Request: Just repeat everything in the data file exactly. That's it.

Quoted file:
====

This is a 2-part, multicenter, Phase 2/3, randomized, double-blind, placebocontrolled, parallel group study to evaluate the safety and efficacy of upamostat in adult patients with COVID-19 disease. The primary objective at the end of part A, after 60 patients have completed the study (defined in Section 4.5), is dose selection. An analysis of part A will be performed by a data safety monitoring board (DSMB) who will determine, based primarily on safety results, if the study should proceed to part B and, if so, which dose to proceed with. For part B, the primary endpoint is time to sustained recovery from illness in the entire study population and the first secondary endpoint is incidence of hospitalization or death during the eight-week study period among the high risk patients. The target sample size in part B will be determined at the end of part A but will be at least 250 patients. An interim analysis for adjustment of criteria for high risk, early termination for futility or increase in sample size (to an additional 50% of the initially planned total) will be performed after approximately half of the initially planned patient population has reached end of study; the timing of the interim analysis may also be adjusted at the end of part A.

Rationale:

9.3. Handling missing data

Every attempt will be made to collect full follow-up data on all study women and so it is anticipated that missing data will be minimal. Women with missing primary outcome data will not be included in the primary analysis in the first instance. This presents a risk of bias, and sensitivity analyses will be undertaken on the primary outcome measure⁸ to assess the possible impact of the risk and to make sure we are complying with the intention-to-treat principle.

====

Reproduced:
This is a 2-part, multicenter, Phase 2/3, randomized, double-blind, placebocontrolled, parallel group study to evaluate the safety and efficacy of upamostat in adult patients with COVID-19 disease. The primary objective at the end of part A, after 60 patients have completed the study (defined in Section 4.5), is dose selection. An analysis of part A will be performed by a data safety monitoring board (DSMB) who will determine, based primarily on safety results, if the study should proceed to part B and, if so, which dose to proceed with. For part B, the primary endpoint is time to sustained recovery from illness in the entire study population and the first secondary endpoint is incidence of hospitalization or death during the eight-week study period among the high risk patients. The target sample size in part B will be determined at the end of part A but will be at least 250 patients. An interim analysis for adjustment of criteria for high risk, early termination for futility or increase in sample size (to an additional 50% of the initially planned total) will be performed after approximately half of the initially planned patient population has reached end of study; the timing of the interim analysis may also be adjusted at the end of part A.

Rationale:

9.3. Handling missing data

Every attempt will be made to collect full follow-up data on all study women and so it is anticipated that missing data will be minimal. Women with missing primary outcome data will not be included in the primary analysis in the first instance. This presents a risk of bias, and sensitivity analyses will be undertaken on the primary outcome measure⁸ to assess the possible impact of the risk and to make sure we are complying with the intention-to-treat principle.